Dear Collegues,

We are glad to inform you that Isis-WICCE launched two research reports on 23rd August 2001. Below is an abstracts about the reports.

"Women’s Experiences of Armed Conflict Situations in Uganda: The case of Gulu District 1986-1999 "and "Medical Interventional Study of War Affected Gulu District, Uganda" are essentially two parts of the same report.

Part one recounts one of the longest civil conflicts in the history of Uganda and examines its effects on individuals especially women and girls, families and communities. The report notes that the economy of the region has collapsed while marriage and family formation patterns have been irreversibly altered.  Rebels did not only destroyed infrastructure but also tortured and abused members of the community. The government soldiers were not clean either. They systematically looted personal property and livestock. The report gives disconcerting detail, mostly reported verbatim by women of their abduction and rape, forced marriages and mutilation as well as transformation into an effective murder machinery by the Kony rebel commanders. The women who survived abduction by rebels reveal the cruelty of government soldiers in livid tales of individual and gang rapes, forced prostitution, unwanted pregnancies, harsh punishments and the life of extreme deprivation in internally displaced people’s camps or so called “protected villages”. The women and men’s tales of homosexual rapes (Tek Gungu) by government troops are as disconcerting as their stories of genital mutilation by Kony rebel child soldiers.

It is noteworthy that while the majority of men have failed to cope with the war trauma and many taken to heavy drinking out of frustration, women with the burden of trauma and fending for families have either individually or in groups organised self-help activities to support their families economically.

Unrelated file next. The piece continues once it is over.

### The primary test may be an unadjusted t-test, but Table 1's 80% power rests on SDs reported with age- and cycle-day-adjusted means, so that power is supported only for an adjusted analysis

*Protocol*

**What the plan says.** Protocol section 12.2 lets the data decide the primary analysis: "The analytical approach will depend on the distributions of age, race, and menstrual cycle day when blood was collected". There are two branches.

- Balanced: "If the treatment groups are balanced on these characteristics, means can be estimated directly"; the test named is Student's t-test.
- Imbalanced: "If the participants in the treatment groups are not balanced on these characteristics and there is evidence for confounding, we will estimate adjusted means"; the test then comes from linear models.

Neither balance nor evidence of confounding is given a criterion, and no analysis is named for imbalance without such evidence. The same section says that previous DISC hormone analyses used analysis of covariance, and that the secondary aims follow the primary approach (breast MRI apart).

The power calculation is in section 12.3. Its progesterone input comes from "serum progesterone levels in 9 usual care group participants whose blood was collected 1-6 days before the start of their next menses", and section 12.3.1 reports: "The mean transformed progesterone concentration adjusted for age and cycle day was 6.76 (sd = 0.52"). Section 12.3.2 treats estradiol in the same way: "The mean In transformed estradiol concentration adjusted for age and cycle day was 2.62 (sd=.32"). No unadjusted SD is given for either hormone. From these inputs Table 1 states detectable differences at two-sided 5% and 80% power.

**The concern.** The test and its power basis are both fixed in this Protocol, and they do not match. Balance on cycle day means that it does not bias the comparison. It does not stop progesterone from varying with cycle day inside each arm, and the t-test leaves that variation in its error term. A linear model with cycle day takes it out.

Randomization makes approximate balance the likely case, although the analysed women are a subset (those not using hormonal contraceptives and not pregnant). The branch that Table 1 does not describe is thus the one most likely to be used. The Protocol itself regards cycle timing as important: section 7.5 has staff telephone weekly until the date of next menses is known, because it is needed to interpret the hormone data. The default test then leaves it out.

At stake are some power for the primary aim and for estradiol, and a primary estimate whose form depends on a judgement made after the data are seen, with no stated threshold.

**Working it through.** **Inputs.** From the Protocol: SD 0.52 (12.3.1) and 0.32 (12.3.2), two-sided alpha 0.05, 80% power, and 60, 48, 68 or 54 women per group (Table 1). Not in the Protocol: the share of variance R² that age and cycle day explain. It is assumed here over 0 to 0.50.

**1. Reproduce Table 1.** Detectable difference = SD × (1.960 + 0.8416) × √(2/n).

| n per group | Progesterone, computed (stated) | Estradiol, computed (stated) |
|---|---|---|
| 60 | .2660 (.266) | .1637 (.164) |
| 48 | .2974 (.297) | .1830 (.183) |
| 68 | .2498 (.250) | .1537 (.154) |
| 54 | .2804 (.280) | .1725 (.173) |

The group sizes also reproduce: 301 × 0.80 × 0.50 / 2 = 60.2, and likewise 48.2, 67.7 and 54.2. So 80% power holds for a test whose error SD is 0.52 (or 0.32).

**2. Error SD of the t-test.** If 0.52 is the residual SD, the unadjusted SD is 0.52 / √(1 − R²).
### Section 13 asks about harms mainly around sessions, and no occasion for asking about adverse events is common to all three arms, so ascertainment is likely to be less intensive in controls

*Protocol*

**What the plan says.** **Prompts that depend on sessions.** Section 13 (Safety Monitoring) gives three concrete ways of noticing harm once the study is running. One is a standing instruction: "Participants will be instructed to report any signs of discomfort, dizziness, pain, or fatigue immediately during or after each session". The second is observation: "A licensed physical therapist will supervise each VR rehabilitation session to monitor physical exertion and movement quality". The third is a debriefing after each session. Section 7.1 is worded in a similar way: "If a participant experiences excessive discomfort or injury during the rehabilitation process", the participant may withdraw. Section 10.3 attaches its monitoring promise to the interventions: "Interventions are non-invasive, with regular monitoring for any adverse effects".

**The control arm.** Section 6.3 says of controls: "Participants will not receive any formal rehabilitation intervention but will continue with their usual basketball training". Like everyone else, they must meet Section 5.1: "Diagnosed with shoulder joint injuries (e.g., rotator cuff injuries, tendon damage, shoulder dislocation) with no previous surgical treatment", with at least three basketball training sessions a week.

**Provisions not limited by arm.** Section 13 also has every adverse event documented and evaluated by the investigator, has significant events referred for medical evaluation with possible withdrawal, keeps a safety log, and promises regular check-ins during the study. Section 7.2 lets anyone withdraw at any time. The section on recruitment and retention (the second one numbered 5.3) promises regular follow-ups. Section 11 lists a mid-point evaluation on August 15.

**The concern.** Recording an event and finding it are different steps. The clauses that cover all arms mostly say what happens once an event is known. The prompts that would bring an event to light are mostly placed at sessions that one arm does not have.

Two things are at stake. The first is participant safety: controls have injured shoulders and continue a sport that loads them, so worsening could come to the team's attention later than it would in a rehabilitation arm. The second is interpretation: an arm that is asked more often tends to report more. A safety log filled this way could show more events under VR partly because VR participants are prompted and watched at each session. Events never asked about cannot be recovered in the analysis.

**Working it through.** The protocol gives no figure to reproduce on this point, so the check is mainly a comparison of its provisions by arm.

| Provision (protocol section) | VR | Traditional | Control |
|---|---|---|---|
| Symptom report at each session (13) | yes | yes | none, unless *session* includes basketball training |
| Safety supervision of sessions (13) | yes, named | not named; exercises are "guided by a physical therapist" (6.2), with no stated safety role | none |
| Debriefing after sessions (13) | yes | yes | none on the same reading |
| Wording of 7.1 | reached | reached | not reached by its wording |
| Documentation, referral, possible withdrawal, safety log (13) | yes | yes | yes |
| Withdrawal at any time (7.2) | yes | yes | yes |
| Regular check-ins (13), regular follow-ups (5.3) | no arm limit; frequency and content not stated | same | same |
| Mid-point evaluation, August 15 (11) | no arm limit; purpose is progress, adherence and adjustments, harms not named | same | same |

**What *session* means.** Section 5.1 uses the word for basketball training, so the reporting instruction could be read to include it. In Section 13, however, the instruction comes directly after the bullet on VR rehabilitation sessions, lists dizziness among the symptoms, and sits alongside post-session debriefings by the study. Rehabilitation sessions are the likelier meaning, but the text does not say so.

The major health problems faced by the survivors include; untreated fevers, reproductive health complications, STIs including HIV/AIDS, broken and severed limbs and a host of other ailments. Psychosocial problems were the most numerous.

Part Two: The outcome of the findings of the earlier documentation necessitated an intervention as a way of scientifically analysing the consequences of war especially to women and girls. A team of specialists from African Psycare Research Organisation (APRO), Association of Obstetricians and Gynaecologists of Uganda (AOGU) and Department of Orthopaedics - Makerere University teamed-up in May 2001 with the district based counterparts in Gulu to undertake a one month data collection, which led to the medical intervention of emergency cases in the area of psychological, gynaecological and surgical.

This part of the report details a plethora of war related physical, mental and psychological malformations in just one of the over 30 Internally Displaced Peoples’ Camps of Gulu (Awer camp), that were serious to warrant specialised attention. The intervention was aimed at providing lessons to enable medical rehabilitation of particularly women, girls and coping with the physiological and psychiatric conditions imposed by war.

Nearly everybody interviewed has experienced at least one torture event. The commonly reported physical torture experiences included; beating and kicking, forced hard labour deprivation of food, water and medicine and tying Kandoya.